Merit-based culture is what Bhandari stood for, at least publicly, as regards intra-party democracy. This culture soon gave way to cronyism, which allegedly started to take root soon after Bhandari. Over the last four years, the allegation has reached a new high and has also been a trigger to cost the premiership of KP Oli just over a month ago. The hasty appointment of Ashta Laxmi Shakya as the Chief Minister of Bagmati Province, on August 18, lends credence to this allegation.

As the outgoing Chief Minister Dormani Poudel hinted, Shakya’s appointment was in consideration of her shifting the alliance within the party (from Madhav Nepal faction to KP Oli’s). Given her history, seniority within the party and ability, Shakya was considered to be the most fitting candidate for the post as soon as provincial elections were over. However, she was not offered the position because of her fervent opposition to the kind of politics Oli was steering. However, after Madhav Nepal’s faction decided to establish a new party, following a months-long feud with Oli, Shakya was offered the position as she decided not to follow Nepal. Loyalty succeeded, it appears, where merit failed.

Constructive conflict handling is another. “Either you convince me or I will convince you” was Bhandari’s motto of handling differences. Bhandari would engage in serious conversations with those holding opposing ideas, aimed not at defeating and tearing the opponents down but empathising with them and, ultimately, winning them over. The current leadership is the polar opposite. Turn to prime-time television to enjoy the wrath.

In terms of secularism, UML appears to be what it is not. Like any other political party on the left, UML, under Bhandari’s leadership, launched its socio-political programme on the platform of secularism. It worked tirelessly to make the post-Panchayat constitution secular. Failing to do so, given the constitution being a negotiated document among multiple players, Bhandari registered a note of dissent in parliament. With KP Oli’s passion for Ayodhyapuri and the installation, in April, of the idols of Ram, Sita, Laxman and Hanuman amidst the fanfare not seen and heard of before, the UML under his leadership seems to be testing the water on his new plans.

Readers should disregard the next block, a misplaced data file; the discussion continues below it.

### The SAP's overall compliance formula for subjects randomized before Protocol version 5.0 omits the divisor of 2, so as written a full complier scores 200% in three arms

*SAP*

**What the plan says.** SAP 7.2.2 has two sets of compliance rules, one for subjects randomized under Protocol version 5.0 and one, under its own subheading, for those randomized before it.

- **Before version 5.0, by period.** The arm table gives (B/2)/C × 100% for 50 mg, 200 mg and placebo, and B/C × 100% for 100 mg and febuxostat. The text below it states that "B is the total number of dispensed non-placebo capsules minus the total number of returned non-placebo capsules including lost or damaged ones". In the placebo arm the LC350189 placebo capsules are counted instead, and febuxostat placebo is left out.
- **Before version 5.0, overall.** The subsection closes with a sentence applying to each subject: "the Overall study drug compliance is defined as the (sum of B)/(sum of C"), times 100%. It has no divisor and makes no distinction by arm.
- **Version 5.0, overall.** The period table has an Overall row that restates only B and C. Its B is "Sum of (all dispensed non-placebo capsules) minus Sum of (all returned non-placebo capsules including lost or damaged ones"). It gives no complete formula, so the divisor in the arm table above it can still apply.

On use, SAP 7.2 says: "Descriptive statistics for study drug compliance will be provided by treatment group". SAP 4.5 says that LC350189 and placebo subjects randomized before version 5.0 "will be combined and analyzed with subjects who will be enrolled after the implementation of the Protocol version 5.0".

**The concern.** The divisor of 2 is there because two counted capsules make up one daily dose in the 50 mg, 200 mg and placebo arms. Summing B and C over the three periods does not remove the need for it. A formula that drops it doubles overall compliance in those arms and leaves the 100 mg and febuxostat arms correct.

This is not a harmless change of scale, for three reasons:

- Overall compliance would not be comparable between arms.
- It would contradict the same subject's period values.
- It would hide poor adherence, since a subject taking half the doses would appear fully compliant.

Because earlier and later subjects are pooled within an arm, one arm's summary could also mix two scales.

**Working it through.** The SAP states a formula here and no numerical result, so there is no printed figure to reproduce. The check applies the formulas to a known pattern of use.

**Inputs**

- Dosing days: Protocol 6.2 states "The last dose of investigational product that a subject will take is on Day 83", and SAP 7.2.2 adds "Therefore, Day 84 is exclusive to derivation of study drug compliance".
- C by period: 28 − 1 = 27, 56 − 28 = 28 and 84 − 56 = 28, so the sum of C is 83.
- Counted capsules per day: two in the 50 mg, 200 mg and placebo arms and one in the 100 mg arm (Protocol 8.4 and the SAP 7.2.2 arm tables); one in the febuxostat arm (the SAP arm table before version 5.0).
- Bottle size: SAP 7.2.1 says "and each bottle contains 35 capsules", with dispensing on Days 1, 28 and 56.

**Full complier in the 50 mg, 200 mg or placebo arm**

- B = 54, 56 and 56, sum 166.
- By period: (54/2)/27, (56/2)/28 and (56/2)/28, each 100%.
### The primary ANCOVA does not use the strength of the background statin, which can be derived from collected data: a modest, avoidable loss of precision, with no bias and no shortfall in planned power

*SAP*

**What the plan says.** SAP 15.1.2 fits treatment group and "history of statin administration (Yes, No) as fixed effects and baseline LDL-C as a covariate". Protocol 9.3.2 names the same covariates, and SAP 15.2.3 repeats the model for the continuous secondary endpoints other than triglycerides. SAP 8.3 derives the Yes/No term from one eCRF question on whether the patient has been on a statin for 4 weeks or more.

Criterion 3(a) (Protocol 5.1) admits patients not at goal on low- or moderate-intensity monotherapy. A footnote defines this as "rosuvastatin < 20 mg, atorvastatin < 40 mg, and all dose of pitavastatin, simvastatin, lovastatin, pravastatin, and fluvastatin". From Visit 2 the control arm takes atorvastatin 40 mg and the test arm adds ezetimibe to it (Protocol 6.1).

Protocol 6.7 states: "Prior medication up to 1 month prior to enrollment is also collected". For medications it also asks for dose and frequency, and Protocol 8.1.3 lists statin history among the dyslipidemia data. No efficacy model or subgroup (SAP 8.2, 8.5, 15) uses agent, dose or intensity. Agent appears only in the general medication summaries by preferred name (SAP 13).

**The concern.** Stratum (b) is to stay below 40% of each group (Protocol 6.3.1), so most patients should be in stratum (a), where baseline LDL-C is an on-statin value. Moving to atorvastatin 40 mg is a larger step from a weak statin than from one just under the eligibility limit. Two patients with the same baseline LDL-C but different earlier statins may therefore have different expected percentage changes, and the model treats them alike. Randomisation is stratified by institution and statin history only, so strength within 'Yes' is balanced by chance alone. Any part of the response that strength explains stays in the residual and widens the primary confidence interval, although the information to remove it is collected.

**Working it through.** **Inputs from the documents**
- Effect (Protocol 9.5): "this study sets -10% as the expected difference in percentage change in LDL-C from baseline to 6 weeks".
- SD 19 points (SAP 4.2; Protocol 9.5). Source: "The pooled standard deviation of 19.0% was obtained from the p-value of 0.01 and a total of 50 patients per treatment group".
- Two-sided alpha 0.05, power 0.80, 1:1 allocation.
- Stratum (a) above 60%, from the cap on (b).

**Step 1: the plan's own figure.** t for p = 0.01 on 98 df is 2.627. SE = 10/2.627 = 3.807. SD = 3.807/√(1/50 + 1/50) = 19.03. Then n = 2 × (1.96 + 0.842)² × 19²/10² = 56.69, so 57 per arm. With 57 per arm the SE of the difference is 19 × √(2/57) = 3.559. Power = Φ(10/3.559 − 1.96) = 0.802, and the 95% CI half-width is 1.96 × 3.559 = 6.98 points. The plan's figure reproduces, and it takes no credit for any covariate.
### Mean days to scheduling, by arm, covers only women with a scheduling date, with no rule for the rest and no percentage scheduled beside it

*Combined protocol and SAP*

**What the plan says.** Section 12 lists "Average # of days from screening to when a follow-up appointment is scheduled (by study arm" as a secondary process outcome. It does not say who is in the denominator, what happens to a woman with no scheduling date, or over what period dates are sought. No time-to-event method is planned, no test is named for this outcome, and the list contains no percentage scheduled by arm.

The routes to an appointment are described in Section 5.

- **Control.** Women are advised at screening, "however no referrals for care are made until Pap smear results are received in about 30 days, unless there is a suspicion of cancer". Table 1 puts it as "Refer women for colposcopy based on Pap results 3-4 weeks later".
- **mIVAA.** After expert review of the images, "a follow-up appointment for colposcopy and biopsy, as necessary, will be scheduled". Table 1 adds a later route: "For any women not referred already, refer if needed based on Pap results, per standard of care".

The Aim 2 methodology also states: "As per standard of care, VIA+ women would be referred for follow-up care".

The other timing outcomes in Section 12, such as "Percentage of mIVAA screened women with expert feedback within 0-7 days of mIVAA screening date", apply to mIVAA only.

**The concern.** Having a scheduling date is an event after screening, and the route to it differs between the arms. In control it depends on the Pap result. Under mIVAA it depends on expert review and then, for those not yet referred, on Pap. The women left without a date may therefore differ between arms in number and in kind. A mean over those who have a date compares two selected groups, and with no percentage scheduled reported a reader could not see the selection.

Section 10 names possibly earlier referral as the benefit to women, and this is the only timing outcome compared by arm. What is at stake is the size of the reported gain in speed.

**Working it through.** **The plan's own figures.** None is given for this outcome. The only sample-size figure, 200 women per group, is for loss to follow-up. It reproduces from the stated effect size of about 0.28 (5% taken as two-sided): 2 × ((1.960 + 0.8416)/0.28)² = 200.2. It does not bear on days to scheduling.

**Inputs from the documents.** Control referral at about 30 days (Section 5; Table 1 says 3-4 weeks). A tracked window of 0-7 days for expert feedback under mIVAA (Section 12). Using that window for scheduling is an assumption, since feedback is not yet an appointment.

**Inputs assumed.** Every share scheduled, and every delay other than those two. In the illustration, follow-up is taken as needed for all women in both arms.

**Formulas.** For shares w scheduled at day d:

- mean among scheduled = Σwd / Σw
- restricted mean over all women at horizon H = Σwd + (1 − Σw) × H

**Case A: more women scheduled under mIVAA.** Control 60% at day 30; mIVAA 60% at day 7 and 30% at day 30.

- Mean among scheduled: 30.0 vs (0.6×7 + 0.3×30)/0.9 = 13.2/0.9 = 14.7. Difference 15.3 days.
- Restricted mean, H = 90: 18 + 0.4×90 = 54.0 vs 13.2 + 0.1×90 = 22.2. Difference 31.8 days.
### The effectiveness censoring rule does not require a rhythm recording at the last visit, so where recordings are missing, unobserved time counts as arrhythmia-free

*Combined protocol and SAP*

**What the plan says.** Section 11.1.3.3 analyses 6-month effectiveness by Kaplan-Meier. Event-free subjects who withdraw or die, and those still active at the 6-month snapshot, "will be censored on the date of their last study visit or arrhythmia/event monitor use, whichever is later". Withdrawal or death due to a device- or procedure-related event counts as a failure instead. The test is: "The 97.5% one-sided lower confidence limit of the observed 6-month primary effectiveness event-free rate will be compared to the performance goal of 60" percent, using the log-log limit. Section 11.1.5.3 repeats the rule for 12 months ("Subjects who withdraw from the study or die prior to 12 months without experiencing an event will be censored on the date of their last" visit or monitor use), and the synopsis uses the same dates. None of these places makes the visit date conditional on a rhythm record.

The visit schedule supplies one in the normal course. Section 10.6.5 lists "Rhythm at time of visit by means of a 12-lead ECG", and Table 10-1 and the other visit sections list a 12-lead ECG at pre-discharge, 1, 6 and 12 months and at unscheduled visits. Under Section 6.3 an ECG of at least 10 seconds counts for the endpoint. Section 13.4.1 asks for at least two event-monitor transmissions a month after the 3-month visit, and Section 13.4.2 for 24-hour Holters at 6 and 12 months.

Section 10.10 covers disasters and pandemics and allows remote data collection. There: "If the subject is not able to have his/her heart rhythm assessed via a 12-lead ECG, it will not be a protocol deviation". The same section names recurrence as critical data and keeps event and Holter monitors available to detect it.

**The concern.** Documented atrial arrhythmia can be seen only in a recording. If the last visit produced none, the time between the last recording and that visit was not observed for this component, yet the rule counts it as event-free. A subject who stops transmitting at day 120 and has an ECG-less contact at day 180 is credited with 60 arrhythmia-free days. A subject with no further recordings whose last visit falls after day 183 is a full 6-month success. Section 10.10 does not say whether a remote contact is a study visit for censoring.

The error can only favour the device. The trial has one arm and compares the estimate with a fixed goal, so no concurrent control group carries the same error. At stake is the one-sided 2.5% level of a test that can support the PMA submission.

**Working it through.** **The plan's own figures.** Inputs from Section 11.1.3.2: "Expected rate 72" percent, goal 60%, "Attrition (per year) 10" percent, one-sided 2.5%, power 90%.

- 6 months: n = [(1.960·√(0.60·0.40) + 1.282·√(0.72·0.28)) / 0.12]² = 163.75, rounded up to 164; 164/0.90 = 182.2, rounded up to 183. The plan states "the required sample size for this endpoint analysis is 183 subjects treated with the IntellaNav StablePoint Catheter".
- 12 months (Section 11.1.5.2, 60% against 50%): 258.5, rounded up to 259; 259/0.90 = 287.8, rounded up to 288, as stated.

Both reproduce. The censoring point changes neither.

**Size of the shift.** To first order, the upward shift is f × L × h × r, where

Alienated and cornered, largely because of his own, Oli is perhaps eyeing at exploiting Hindu nationalism to score an electoral victory in the upcoming election – in much the same way as the Bharatiya Janata Party has done in India – and prevail over his political opponents. No more comment on this myopic possibility except this curiosity: How would Madan Bhandari react to see his party on the borderline between Marxism and religious zealotism?

Alarming signs
With a faction ready to split, and the ‘second generation’ failing to appeal to Oli’s organic urge to reason, all is not well with UML. A party that has played a crucial role in Nepal’s political transformation is on the verge of degeneration. A split in the UML will have a domino effect on others. So will its turn to the politics of religion. If the UML rank and file still look to Bhandari for inspiration, they should seriously revisit their unqualified idolatry for the leadership of the day. Or else, they will soon be forced to choose between Bhandari and Ayodhyapuri’s Ram.

(A PhD on human rights and peace, Kattel is a senior research fellow at Policy Research Institute.